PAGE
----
Forgot your password?
typodupeerror
Privacy Government News Your Rights Online

New Bill To Rein In DHS Laptop Seizures 311

Posted by kdawson
from the give-it-back-now dept.
twigles writes with news of a new proposed bill that seeks to curtail DHS's power to search and seize laptops at the border without suspicion of wrongdoing. Here is Sen. Feingold's press release on the bill. The new bill has more privacy-protecting safeguards than the previous one, which we discussed last month. "The Travelers Privacy Protection Act, a bill written by US Senators Russ Feingold, D-Wis., and Maria Cantwell, D-Wash., and Rep. Adam Smith, D-Wash., would allow border agents to search electronic devices only if they had reasonable suspicions of wrongdoing. In addition, the legislation would limit the length of time that a device could be out of its owner's possession to 24 hours, after which the search becomes a seizure, requiring probable cause."
This discussion has been archived. No new comments can be posted.

New Bill To Rein In DHS Laptop Seizures

Comments Filter:
  • by corsec67 (627446) on Tuesday October 07, 2008 @10:23PM (#25295429) Homepage Journal

    ... fiscal conservatism and a strong stance on freedom.

    That party got renamed to the "Libertarian" party?

  • by Joce640k (829181) on Tuesday October 07, 2008 @10:30PM (#25295475) Homepage

    If you're a foreigner, you're screwed.

  • by Wrath0fb0b (302444) on Tuesday October 07, 2008 @10:31PM (#25295495)

    Probable cause required after 24 hours? No. Probable cause must be required before search.

    Your views on this political question* are admirable (and I would even agree but the devil's in the details of implementation) but they are also at variance with most of the electorate. For myself, I have (grudgingly) accepted that such political preferences are legitimate even when they conflict with my personal preferences. I have no qualms saying that people are making a big mistake giving up freedom for liberty but, from a point of view of epistemic humility, I also have to concede that they have every right to make the decision.

    The best thing we can do is attempt to convince people and that starts first and foremost with acknowledging the legitimacy of their position (while, of course, reserving the right to respectfully disagree).

    * Since for 250 years, the Constitution has permitted warrantless, suspicionless searches of anything crossing an international border, it is considered a settled legal question. /.ers can complain that the true meaning of the fourth amendment is something different (I'm sure many will) but the law remains.

  • Re:Not necessarily (Score:5, Informative)

    by ForumTroll (900233) on Tuesday October 07, 2008 @11:44PM (#25295967)

    I'm Canadian and I definitely wouldn't classify our health care system as a "failed idea." It's not perfect, but I bet most Canadians would agree that it's far better than the system you have.

  • by Knackered (311164) on Wednesday October 08, 2008 @12:20AM (#25296187)

    US Citizens and legal residents, according to the bill itself. So not all "foreigners" are screwed.

  • by Tassach (137772) on Wednesday October 08, 2008 @01:36AM (#25296507)

    most people aren't all bad

    Research [wikipedia.org] indicates otherwise:

    Dr. Thomas Blass of the University of Maryland, Baltimore County performed a meta-analysis on the results of repeated performances of the [Milgram] experiment. He found that the percentage of participants who are prepared to inflict fatal voltages remains remarkably constant, 61â"66 percent, regardless of time or place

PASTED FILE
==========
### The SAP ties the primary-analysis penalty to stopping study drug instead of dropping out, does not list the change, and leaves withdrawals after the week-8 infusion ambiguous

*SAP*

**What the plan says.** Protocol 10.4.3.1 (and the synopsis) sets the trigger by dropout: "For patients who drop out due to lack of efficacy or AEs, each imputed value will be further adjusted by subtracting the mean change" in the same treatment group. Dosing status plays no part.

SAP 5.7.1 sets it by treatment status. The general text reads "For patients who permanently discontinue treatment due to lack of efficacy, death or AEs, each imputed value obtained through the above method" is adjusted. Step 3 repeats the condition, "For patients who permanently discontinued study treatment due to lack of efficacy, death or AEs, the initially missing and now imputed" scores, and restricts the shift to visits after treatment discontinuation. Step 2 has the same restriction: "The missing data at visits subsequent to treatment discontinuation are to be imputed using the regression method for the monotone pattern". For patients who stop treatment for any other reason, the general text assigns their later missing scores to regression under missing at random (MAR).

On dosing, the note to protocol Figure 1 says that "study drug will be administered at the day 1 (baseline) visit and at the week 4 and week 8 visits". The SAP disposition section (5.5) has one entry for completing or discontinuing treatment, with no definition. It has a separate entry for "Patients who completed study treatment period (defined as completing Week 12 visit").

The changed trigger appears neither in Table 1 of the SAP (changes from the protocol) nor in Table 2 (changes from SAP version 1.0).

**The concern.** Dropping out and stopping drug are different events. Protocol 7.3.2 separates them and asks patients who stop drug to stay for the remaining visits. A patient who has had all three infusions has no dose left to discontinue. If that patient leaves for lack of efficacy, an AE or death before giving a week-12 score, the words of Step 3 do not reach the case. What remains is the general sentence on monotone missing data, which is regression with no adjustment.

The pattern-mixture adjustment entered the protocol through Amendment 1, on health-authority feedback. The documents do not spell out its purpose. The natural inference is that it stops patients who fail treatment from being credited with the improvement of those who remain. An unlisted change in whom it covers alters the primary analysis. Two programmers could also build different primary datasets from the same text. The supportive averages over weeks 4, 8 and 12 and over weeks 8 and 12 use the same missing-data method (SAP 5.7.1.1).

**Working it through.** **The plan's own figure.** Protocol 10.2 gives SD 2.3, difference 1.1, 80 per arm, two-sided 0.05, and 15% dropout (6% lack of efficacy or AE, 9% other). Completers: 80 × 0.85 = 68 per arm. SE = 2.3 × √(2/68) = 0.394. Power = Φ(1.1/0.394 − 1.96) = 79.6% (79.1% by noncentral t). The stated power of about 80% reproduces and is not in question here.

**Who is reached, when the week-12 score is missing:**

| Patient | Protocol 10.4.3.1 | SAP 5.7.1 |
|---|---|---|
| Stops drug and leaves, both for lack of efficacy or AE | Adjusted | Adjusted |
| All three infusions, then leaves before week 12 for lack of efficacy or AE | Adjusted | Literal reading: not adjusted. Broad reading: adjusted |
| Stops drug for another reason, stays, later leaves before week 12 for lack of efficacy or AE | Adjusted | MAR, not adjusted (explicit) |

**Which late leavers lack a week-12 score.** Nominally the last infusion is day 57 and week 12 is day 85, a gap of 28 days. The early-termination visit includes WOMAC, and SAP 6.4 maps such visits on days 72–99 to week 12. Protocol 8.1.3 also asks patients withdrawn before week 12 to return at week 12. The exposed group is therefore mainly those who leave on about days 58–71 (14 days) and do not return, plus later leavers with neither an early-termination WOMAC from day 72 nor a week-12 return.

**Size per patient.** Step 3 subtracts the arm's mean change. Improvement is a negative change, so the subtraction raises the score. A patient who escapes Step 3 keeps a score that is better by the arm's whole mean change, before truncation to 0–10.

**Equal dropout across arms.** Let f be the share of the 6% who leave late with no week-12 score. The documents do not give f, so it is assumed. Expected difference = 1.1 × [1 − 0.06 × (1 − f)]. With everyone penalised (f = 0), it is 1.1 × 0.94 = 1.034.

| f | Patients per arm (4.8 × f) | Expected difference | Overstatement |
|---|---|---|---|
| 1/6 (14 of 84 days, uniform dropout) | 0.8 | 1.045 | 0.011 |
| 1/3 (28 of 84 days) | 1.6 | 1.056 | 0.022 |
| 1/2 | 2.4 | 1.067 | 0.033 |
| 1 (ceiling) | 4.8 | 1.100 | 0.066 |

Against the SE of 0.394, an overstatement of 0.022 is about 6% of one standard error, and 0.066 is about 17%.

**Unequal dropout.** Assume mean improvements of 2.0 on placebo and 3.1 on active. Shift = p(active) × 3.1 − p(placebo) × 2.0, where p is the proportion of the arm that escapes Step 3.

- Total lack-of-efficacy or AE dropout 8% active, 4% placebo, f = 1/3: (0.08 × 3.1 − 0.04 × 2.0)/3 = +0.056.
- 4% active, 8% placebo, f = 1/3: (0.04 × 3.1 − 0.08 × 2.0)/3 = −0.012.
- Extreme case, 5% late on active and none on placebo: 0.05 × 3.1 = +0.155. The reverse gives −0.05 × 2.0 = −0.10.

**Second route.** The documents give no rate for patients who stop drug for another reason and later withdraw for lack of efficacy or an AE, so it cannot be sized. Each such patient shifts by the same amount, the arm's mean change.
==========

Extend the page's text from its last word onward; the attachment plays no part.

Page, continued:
• by LordLucless (582312) on Wednesday October 08, 2008 @05:24AM (#25297489)
    Just because they do something with some small fraction of it that might benefit you doesn't mean they still didn't take it from you with the threat of force.
  • by jonaskoelker (922170) <jonaskoelker&gnu,org> on Wednesday October 08, 2008 @06:14AM (#25297713) Homepage

    I've seen some numbers thrown around showing the amount of tourism money lost in the last several years amounts to some tens of billions of dollars. Which isn't that much on the scale of our whole economy

    It's more than half of NASA's budget (http://foofus.com/amuse/public/Fedspending-2008-linechart.jpg).

  • by MNCampaignReport (1380957) on Wednesday October 08, 2008 @07:42AM (#25298187)
    I interviewed Sen. Feingold this past weekend, and we briefly discussed this bill -- audio can be found in this post [mncampaignreport.com]
  • by TheCabal (215908) on Wednesday October 08, 2008 @09:34AM (#25299483) Journal

    Incorrect. Milgram's experiment demonstrated that people, when confronted with a decision to which they have no experience, will defer to authority. Read Milgram's conclusions, specifically his agentic state theory. As long as they become a small part within a large machine, they can do things that go against their own values. Re-read Milgram's experiments again, you will see that the vast majority of those who submitted to the administrator's authority (which was the basis of the experiment- Milgram was investigating if the Nuremburg defense had any validity) displayed signs of extreme stress. This alone is a good indicator that people simply weren't "prepared to inflict fatal voltages".

    Your idea lies more along that people are sadistic (which they very may be) and will willingly and spontaneously inflict potenital harm on someone. But this wasn't proven by Milgram. Try Zimbardo at Stanford.

    There are subtleties to Milgram's experiment that escape many people.

As in certain cults it is possible to kill a process if you know its true name. -- Ken Thompson and Dennis M. Ritchie

Working...